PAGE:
Engineers build tank display pads for Armor School
March 16, 2011
- Real-world mission also a training opportunity for battalion Soldiers
- Pads located near Access Control Point 2 on Benning Boulevard
- Display to feature Korean War and Desert Storm-era tanks
FORT BENNING, Ga. - An Armor School need turned into a chance for the 11th Engineer Battalion to train - and the endeavor paid dividends for both.
The 63rd Engineer Company's Construction Platoon has built two tank display pads along Benning Boulevard at what's set to become an entrance to the future Armor and Cavalry Museum. The 16-feet-by-27-feet gravel pads sit near Access Control Point 2.
The engineers coordinated with the Armor School and Directorate of Public Works to make sure environmental documents were done properly and funding could be acquired.
"We're usually brought in as a cost-savings measure. Generally, you're just paying for materials," said Capt. Shane Peronto, officer in charge of construction operations for the 11th Engineer Battalion. "It's a training opportunity for us. You don't get much better training than actually doing a construction mission. It's a win-win for both parties.
"These things are difficult to simulate, and there are problems that arise during a real construction mission that you just can't simulate. It offers huge training value for us."
He said the bill of materials cost was $1,420. Installation began March 8 and the entire project is scheduled for completion by the end of next week.
Engineers laid 40 tons of gravel, which was compacted by machines to a depth of 11 inches. The display will feature an M4 Sherman tank from the Korean War era and an M1 Abrams tank restored to 24th Infantry Division Desert Storm specifications. A decal reading, "Big Nasty," is being placed on the latter vehicle's muzzle.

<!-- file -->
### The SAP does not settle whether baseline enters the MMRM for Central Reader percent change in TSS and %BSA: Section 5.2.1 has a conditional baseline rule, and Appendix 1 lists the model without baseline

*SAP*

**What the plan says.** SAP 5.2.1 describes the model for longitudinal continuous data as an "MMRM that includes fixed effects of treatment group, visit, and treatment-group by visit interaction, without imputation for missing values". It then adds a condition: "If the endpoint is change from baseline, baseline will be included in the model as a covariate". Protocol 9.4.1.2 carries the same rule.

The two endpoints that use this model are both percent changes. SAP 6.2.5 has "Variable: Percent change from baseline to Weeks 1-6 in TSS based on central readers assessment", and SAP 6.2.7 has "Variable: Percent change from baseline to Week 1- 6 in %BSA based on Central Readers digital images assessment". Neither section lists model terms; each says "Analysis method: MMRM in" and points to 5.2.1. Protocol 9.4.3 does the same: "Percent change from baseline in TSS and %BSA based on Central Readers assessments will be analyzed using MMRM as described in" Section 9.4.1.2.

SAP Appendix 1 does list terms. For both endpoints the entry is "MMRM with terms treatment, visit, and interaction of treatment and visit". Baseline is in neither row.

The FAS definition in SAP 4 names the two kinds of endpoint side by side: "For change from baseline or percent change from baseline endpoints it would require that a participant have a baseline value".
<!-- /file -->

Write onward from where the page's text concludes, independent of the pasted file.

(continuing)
Officials remain in the process of shipping the Patton Museum of Cavalry and Armor collection from Fort Knox, Ky., to Fort Benning as part of the historic Maneuver Center of Excellence formation, said Maj. Sam Welch of the Armor School.
"Establishing the tank pads and display along Benning Boulevard is the first step in raising public awareness that an Armor and Cavalry museum will be constructed in the future," he said. "This effort will allow the Fort Benning community to share Armor and Cavalry heritage and history."
Welch said both tanks have special meaning to Fort Benning. The M1 Abrams tank represents the 197th Infantry Brigade's Desert Storm deployment as a separate Mechanized Infantry Combat Brigade in support of the 24th Infantry Division. The 2nd Battalion, 69th Armor Regiment, backed the 197th's operations in Kuwait and Iraq in 1991. The M4 Sherman, meanwhile, signifies 3rd Heavy Brigade Combat Team, 3rd Infantry Division service during the Korean conflict.
The display will be complete in time for the MCoE's inaugural Reconnaissance Summit April 6-8, he said.
The Construction Platoon effort was led by 2nd Lt. Charles McDonald, the platoon leader; Sgt. 1st Class Johnathan Taylor, the platoon sergeant; and Sgt. Jacob Ihu, the project NCOIC.